Viner, it should be noted, came to the forefront when she co-authored a play titled “My Name is Rachel Corrie.” (Corrie was the American who was accidentally killed as she tried to protect an arms-smuggling tunnel in Gaza.) I have not read nor seen the play, but in a review at All About Jewish Theatre we get revealing insights into Viner’s ideology:
Viner and Rickman have produced a manipulative play that attempts to delegitimize Israel under the pretense of exposure to “accessible writing.” And the audience at the Royal Court Theatre is bombarded with descriptions of alleged IDF actions devoid of context.
That paragraph could be applied to the articles we have seen recently by Shabi, Guarnieri, Freedman and Sherwood – and reflect the tone and content of CiF remarkably closely.
Another review shows careful editing of Corrie’s actual writings by Viner and Rickman designed to create an imaginary Rachel Corrie – just as we see in article after article by anti-Israeli CiF contributors who create a country called Israel that is completely unrecognizable to anyone who actually lives there.
In cobbling together a script drawn from Corrie’s extensive writings, actor Alan Rickman and British journalist Katharine Viner haven’t so much presented Corrie onstage; rather, they have cut-and-pasted together a character who is named Rachel Corrie…. … The two editors also sanitized Corrie’s writing. They excised potentially incendiary words, like genocide. When Corrie reports on Israeli soldiers detonating a nearby explosive, the editors dropped the back half of her sentence, “one that appears to have been planted by Palestinian resistance.” It’s as if Rickman and Viner felt a need to protect Corrie rather than expose her unvarnished.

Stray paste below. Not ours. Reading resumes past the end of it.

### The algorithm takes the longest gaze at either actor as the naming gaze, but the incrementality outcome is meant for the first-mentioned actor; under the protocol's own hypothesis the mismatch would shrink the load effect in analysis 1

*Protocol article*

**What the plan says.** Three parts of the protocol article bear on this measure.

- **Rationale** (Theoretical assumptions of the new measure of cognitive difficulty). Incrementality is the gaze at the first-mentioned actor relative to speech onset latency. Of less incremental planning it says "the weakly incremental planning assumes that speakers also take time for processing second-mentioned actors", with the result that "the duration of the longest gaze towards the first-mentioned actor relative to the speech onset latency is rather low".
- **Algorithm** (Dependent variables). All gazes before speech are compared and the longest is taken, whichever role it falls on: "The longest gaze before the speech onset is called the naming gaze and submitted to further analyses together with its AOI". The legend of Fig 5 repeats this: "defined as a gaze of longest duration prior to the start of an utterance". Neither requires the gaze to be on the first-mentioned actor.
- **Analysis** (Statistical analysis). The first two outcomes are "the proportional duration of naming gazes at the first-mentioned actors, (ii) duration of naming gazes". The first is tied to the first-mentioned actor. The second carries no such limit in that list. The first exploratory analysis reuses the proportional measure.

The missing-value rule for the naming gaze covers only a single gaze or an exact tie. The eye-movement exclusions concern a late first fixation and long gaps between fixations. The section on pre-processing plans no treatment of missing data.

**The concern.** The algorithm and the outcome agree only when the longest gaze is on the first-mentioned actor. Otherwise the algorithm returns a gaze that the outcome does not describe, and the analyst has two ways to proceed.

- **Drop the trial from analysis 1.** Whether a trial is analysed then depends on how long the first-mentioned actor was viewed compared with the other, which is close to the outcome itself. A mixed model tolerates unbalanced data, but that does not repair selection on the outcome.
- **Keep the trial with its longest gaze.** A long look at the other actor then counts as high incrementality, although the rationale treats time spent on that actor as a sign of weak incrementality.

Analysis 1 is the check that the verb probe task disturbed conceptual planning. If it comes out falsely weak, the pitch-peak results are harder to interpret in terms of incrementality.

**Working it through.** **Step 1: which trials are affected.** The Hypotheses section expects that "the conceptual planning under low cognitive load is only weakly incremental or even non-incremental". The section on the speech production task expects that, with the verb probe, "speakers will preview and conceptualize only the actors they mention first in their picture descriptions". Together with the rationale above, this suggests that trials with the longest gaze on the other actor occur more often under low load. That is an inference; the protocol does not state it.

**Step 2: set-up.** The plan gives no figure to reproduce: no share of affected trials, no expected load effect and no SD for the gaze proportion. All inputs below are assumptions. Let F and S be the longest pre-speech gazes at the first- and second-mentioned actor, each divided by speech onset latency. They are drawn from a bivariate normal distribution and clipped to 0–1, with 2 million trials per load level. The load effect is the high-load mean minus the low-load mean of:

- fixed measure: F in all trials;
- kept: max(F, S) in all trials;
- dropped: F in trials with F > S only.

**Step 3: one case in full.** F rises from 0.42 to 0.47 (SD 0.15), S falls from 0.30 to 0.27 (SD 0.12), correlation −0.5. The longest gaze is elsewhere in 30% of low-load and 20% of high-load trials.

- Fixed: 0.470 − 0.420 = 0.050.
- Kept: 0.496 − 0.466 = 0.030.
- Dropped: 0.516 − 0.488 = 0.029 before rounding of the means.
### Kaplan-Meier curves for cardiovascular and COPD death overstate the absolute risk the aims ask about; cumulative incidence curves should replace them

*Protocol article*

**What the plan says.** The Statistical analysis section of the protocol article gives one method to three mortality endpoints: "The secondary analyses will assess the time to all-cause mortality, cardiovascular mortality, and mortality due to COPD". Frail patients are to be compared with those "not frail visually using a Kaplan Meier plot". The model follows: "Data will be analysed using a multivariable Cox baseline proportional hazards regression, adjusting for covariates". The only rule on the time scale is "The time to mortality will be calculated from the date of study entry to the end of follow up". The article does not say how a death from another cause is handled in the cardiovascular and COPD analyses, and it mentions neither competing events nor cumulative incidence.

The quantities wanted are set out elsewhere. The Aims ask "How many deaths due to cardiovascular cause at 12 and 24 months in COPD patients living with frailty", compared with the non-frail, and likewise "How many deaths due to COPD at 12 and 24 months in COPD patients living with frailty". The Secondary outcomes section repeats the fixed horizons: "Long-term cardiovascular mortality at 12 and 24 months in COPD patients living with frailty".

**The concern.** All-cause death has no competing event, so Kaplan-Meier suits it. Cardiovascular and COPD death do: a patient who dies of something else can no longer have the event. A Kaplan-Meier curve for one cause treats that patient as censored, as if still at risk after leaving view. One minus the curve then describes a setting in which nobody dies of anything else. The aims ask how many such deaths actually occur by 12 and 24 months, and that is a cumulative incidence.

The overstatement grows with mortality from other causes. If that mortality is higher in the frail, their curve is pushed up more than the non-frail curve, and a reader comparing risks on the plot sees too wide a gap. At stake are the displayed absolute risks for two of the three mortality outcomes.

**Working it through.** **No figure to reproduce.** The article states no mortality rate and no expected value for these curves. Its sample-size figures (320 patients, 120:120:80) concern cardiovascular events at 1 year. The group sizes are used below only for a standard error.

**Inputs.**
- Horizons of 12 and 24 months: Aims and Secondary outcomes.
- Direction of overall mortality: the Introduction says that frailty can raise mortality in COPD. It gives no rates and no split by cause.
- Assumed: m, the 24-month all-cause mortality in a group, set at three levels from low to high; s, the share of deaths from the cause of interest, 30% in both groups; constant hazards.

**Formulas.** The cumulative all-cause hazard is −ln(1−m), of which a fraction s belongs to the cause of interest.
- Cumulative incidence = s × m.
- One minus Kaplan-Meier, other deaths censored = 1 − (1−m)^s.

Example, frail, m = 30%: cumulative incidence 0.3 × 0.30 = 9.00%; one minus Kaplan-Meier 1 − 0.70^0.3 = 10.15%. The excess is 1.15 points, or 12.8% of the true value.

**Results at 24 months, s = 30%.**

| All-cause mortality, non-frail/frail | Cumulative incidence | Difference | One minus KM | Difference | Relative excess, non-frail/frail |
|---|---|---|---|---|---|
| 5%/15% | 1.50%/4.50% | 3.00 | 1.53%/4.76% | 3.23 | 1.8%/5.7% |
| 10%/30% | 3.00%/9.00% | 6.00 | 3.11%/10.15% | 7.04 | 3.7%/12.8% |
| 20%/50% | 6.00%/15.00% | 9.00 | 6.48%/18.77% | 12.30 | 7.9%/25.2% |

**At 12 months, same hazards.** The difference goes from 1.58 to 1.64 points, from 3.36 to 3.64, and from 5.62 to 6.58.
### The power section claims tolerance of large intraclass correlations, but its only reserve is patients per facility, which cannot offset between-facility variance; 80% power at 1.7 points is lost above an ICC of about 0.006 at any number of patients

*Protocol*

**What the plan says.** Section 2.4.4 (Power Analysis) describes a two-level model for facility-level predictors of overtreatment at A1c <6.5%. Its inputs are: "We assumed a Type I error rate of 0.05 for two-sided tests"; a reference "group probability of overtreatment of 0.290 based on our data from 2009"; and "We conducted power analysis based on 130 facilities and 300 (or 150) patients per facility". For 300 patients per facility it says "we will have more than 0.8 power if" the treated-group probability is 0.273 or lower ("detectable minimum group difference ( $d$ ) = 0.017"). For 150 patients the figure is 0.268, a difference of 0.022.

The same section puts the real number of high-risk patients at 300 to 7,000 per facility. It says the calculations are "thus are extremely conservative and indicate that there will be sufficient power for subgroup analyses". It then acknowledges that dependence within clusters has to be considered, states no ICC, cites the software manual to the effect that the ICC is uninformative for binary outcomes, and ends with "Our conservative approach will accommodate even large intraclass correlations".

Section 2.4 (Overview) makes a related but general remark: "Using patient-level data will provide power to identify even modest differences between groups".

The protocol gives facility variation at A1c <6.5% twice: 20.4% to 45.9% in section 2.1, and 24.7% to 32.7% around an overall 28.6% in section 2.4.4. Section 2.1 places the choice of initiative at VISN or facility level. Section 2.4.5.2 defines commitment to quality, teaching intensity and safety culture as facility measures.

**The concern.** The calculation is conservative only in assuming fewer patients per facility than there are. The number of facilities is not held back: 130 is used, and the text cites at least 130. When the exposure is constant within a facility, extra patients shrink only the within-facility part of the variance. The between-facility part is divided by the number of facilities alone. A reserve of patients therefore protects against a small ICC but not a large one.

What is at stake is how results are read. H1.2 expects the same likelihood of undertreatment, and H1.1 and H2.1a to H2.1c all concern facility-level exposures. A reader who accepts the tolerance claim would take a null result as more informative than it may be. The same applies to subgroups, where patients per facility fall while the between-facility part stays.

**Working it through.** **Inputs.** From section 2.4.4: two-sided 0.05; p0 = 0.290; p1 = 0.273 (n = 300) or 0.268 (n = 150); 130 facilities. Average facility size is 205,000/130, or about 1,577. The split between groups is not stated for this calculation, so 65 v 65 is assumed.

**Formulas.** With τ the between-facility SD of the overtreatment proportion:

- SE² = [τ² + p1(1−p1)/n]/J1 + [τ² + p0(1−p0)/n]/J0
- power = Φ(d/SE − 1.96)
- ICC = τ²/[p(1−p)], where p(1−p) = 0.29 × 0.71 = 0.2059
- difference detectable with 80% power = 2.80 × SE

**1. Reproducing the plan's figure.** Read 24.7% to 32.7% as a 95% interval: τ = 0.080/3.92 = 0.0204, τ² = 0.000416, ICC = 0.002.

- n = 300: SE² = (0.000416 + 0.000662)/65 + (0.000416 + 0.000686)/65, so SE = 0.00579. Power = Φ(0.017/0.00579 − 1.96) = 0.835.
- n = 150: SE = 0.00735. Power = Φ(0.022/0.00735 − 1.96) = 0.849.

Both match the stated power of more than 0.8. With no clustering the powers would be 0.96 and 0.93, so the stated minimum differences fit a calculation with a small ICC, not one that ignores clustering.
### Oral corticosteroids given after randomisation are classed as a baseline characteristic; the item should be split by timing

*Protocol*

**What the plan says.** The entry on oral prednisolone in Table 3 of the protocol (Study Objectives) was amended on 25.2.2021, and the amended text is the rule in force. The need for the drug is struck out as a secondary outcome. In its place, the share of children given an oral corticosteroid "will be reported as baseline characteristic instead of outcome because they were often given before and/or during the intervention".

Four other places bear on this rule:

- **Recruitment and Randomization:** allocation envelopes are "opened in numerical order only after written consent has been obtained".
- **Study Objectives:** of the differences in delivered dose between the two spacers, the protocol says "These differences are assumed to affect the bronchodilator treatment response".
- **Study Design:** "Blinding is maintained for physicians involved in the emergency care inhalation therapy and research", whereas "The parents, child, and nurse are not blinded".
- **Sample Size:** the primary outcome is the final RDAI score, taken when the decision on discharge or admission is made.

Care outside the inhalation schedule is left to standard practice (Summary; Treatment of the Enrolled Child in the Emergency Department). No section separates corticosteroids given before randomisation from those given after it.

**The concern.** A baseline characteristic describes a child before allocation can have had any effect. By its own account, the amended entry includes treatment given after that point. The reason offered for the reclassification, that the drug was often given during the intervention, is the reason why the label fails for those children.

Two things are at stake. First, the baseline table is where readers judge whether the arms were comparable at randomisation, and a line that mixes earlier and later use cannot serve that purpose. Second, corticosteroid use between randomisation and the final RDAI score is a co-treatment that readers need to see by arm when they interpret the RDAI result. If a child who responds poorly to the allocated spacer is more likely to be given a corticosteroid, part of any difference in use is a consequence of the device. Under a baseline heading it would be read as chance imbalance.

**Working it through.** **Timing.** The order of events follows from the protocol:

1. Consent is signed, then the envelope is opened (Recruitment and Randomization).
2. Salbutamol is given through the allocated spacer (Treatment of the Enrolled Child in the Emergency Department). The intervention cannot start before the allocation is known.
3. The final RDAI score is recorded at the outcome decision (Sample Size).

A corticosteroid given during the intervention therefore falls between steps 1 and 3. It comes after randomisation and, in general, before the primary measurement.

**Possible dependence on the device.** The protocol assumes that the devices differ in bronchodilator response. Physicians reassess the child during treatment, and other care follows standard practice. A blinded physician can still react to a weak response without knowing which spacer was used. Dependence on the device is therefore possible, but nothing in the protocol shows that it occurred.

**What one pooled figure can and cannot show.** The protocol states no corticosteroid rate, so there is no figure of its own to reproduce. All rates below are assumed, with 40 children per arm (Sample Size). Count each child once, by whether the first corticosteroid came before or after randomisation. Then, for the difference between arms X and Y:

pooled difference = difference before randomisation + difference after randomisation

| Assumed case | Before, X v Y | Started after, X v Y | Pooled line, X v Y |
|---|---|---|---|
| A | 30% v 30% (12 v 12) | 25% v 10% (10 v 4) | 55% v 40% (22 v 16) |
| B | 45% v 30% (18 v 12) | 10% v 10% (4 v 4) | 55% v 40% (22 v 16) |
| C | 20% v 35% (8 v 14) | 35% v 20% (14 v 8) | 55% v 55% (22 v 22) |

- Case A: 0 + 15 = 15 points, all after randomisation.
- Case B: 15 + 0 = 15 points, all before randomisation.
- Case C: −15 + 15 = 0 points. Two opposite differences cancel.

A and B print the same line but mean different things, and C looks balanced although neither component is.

Clive Davis gave a short assessment of the play for The Times in April 2005:
As for the scenes set in Israel…an element of unvarnished propaganda comes to the fore. With no attempt made to set the violence in context, we are left with the impression of unarmed civilians being crushed by faceless militarists. As she jots down thoughts in her notebook and fires off e-mails to her parents, she declares that “the vast majority of Palestinians right now, as far as I can tell, are engaging in Gandhian non-violent resistance”. Even the late Yassir Arafat might have blushed at that one.
Viner’s refusal to display even the most rudimentary objectivity when framing the Israeli-Palestinian Conflict was captured in this review of her play, by Cynthia Ozick: